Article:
1. Displacement: A displacement occurs when investors get enamored by a new paradigm, such as an innovative new technology or interest rates that are historically low. A classic example of displacement is the decline in the federal funds rate from 6.5% in May, 2000, to 1% in June, 2003. Over this three-year period, the interest rate on 30-year fixed-rate mortgages fell by 2.5 percentage points to a historic lows of 5.21%, sowing the seeds for the housing bubble.
  2. Boom: Prices rise slowly at first, following a displacement, but then gain momentum as more and more participants enter the market, setting the stage for the boom phase. During this phase, the asset in question attracts widespread media coverage. Fear of missing out on what could be an once-in-a-lifetime opportunity spurs more speculation, drawing an increasing number of participants into the fold.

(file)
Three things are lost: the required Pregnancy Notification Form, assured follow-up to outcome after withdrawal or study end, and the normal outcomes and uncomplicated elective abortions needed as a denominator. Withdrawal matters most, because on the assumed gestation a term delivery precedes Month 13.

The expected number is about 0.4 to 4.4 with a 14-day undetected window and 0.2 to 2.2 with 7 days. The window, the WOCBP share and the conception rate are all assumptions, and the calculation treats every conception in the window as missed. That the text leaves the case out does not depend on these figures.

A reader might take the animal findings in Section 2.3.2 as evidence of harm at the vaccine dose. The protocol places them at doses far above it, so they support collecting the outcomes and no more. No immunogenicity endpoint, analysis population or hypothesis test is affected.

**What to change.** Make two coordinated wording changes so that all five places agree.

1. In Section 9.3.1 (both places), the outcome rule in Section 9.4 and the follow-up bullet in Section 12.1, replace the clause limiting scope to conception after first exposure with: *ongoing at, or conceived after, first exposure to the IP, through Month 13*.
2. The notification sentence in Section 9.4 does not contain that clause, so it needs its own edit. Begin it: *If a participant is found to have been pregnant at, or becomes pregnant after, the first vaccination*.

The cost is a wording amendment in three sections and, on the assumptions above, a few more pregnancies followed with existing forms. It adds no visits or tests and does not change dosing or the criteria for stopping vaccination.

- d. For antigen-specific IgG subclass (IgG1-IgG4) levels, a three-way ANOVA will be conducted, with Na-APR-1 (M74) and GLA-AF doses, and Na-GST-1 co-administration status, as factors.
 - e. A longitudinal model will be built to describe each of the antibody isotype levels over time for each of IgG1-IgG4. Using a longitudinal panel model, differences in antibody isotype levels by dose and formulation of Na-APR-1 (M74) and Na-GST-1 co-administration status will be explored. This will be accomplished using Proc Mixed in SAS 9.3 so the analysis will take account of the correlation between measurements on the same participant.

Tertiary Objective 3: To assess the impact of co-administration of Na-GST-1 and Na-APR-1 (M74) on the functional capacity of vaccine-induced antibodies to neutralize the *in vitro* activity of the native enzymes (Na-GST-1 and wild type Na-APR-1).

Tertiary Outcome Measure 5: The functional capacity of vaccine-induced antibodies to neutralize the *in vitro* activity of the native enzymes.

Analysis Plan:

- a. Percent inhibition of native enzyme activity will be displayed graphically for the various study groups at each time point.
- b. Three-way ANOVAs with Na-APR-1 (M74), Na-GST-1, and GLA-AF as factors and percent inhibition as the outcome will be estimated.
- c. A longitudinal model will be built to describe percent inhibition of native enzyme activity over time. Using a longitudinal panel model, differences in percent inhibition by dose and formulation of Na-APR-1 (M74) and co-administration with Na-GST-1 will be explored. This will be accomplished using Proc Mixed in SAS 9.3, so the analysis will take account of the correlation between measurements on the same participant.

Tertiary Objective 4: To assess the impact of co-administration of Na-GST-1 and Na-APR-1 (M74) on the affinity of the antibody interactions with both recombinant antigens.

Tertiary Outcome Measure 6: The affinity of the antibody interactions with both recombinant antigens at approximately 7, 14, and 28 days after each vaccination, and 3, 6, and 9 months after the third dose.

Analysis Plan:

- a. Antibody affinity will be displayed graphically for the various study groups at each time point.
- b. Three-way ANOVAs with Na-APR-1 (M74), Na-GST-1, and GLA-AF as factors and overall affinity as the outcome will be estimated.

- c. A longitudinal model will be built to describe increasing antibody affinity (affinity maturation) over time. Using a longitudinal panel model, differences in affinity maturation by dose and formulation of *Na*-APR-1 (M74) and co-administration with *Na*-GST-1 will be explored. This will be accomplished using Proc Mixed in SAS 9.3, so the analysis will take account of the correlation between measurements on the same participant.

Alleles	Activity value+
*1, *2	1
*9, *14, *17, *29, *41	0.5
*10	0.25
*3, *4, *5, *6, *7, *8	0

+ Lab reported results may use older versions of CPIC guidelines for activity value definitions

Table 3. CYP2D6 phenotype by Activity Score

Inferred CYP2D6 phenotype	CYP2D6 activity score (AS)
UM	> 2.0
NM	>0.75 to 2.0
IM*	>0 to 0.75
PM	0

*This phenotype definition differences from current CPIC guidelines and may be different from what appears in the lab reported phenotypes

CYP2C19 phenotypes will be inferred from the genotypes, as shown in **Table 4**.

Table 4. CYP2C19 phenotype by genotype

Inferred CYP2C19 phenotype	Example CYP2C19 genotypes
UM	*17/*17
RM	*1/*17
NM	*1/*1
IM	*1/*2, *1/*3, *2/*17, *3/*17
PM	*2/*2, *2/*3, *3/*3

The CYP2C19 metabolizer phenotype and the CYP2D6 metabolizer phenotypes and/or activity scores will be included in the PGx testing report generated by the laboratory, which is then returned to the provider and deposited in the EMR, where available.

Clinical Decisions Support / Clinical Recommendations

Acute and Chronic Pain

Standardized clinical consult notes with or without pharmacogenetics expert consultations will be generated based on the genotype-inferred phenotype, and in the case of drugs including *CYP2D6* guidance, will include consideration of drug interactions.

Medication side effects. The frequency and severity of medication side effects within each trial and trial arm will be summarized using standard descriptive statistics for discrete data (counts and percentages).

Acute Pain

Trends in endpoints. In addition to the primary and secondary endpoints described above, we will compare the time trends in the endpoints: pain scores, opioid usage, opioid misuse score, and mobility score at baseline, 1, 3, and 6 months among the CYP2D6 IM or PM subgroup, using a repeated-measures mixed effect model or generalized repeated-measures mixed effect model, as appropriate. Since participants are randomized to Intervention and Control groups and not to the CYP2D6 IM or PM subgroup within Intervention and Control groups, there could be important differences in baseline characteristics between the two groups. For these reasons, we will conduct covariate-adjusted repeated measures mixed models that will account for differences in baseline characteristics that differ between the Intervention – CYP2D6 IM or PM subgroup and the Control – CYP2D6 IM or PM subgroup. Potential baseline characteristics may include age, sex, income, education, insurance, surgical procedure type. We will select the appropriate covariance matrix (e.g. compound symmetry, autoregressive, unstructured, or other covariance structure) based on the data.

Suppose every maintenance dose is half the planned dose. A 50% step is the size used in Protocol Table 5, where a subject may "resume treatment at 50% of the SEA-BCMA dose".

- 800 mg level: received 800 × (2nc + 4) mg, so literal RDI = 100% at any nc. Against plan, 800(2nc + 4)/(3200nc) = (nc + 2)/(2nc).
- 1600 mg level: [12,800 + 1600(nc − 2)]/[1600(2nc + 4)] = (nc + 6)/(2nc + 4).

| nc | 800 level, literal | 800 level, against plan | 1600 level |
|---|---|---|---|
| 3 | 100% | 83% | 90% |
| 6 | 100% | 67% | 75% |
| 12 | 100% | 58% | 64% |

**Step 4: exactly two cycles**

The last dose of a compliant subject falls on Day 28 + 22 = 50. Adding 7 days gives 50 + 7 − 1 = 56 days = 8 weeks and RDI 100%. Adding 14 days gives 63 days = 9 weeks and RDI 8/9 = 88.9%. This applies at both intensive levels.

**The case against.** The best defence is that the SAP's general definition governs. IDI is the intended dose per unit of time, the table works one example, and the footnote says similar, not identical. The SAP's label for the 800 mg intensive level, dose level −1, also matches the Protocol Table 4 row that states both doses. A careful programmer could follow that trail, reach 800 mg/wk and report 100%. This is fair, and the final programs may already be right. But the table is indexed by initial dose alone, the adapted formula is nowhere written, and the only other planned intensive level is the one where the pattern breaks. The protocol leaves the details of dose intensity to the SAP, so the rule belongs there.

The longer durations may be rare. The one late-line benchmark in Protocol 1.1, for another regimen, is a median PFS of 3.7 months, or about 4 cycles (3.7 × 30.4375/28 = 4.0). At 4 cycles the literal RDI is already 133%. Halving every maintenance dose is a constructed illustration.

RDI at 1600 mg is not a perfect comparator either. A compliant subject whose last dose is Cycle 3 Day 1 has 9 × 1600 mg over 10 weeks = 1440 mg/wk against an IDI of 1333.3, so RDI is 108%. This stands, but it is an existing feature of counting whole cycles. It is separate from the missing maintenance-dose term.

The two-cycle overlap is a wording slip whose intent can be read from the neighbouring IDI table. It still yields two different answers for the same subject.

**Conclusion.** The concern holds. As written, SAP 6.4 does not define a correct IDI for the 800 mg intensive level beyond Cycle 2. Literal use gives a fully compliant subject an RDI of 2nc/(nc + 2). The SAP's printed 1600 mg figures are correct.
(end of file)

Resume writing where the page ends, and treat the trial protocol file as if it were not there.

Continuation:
3. Euphoria: During this phase,caution is thrown to the wind, as asset prices skyrocket. The "greater fool" theory plays out everywhere.

    Valuations reach extreme levels during this phase. For example, at the peak of the Japanese real estate bubble in 1989, land in Tokyo sold for as much as $139,000 per square foot, or more than 350-times the value of Manhattan property. After the bubble burst, real estate lost approximately 80% of its inflated value, while stock prices declined by 70%. Similarly, at the height of the internet bubble in March, 2000, the combined value of all technology stocks on the Nasdaq was higher than the GDP of most nations.

    During the euphoric phase, new valuation measures and metrics are touted to justify the relentless rise in asset prices.